In the beginning…Genesis 1 & 2

Saturday, September 06, 2008

In the beginning…Genesis 1 & 2

I’ve been reading Genesis, and it’s actually amazing how tame the creation story is compared to much of the rest of the Bible. I’m also realizing though that I can’t possibly comment on every single thing I find wrong (or right) with the Bible; I’ll eventually have to pace myself. But for now, I’ll do a couple of the first chapters of Genesis. I may come back and look at some parts more in detail later; for now, this is a quick overview.

Genesis 1. Might as well start with the beginning. Obviously, scientifically the 7-day creation story (or 6 days, plus a personal day for God) is complete nonsense, but the idea behind the whole thing is kind of nice and the language is actually poetic. Some people claim that the days aren’t real day as we humans count them, or that it’s not meant to be literal. Then why not just explain that in the Bible?? The darn thing is certainly not meant to be concise as it is, so a few words of explanation here or there wouldn’t really have hurt.

The first creation story (Genesis 1)  seems to put women on a level playing field with men, which is a very good thing, but not in sync with the rest of the Bible and pretty much most civilizations until very recently (we’re still not at total gender parity, but thankfully we’re light years ahead of some of the stuff in the Bible I know is coming up). There are theories about different authors being responsible for the various parts of the Pentateuch (5 so-called books of Moses), so it’s hard to say if it was some fairly forward-thinking writer whose ideas in the first chapter of Genesis were merged with most of the other xenophobic, women-hating  blood-thirsty wackos who wrote the rest of the Bible, or if it’s just a fluke that there was something laudable so early on in the "great book".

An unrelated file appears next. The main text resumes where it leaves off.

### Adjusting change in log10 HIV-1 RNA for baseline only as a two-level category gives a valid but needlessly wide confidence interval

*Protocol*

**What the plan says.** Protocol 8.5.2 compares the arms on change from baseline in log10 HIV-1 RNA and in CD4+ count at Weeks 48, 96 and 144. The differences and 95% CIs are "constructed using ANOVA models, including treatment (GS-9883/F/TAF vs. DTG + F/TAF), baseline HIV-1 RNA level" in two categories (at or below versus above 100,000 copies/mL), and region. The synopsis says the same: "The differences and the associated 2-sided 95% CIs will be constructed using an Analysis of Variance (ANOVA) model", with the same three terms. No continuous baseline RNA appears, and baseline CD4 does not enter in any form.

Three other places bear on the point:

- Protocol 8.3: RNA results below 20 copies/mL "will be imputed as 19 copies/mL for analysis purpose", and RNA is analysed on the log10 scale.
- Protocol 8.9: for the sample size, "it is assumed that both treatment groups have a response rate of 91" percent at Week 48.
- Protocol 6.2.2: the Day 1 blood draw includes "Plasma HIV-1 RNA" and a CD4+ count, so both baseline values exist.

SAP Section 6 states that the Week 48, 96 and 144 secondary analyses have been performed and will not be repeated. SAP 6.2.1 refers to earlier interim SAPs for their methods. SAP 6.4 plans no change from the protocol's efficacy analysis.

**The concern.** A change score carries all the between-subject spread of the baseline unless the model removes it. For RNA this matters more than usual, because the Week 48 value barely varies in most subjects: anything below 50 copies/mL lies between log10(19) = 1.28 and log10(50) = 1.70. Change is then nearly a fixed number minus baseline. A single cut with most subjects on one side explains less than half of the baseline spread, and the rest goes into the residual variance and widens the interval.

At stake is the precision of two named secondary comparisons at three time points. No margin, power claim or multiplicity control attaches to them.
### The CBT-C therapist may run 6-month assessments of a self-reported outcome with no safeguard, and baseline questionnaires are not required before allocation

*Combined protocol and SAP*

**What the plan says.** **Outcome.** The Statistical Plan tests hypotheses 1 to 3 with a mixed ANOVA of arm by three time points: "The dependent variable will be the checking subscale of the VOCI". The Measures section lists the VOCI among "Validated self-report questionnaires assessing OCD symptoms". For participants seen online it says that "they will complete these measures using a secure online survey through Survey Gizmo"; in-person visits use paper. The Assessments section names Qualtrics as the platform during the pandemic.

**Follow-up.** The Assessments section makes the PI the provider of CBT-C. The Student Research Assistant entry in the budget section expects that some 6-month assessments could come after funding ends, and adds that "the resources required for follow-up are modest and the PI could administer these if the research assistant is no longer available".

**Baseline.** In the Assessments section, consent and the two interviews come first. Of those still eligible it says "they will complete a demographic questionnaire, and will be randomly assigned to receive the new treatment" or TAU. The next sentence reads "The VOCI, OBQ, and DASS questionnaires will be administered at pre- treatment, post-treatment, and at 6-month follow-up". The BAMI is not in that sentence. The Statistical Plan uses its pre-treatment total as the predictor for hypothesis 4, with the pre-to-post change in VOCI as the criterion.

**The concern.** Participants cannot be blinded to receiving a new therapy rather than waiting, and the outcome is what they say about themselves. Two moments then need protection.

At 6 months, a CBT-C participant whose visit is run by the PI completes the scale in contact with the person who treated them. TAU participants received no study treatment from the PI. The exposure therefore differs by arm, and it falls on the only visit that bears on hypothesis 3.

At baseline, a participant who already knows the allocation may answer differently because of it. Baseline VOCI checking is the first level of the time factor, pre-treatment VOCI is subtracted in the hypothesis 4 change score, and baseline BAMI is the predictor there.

I personally don’t like though the idea that God gives humans "dominion" over everything on Earth. I don’t know what gave humans the idea that we could just do whatever we wanted to the living things on the planet. I think this is a huge problem in human history, and the Bible isn’t the only problem-causer. We think we’re so smart and advanced that we are better, or at least separate, from every other living thing on this planet. Which apparently means we have the right to destroy and abuse everything with impunity at our every whim. Given the planet’s rapidly deteriorating health and how many species have gone or may soon be extinct due to human "mismanagement" of the planet, if God really did put us in charge of the Earth, he really screwed this one up.

Genesis 2. One thing the Bible can be thanked for is the idea that even an all-powerful being needs a day off from work every once in a while. Although there is a lot I don’t like about the Sabbath, Genesis 2 at least set a precedent for taking a break from work. It’s too bad this arguably worker-friendly beginning is offset by the whole pro-slavery thread that runs through the Bible (even Jesus gets in the act, but that’s many books later that we’ll see that).

Humans are created again in Genesis 2 (God can be forgetful at times). When Adam doesn’t take to any of the animals God creates for him (again, he already forgot he created the animals! Maybe that’s why they went in by twos, or sevens, into Noah’s Ark?), then God decides to invent a woman (again) by forming her from Adam’s rib this time around.

I don’t know which is worse, being made out of some wet clay like Adam was, or out of a man’s rib like Eve was. I think this storyline, whether intentionally or not, serves to go against what many cultures believed: that women are the sacred givers of life. Since women give birth, it seems like a logical way of looking at things. But since God tells us in the Bible that Eve came out of Adam’s rib, then obviously women come from men, and not vice versa. This conveniently (intentionally or not) reinforces men’s claim to dominance over women.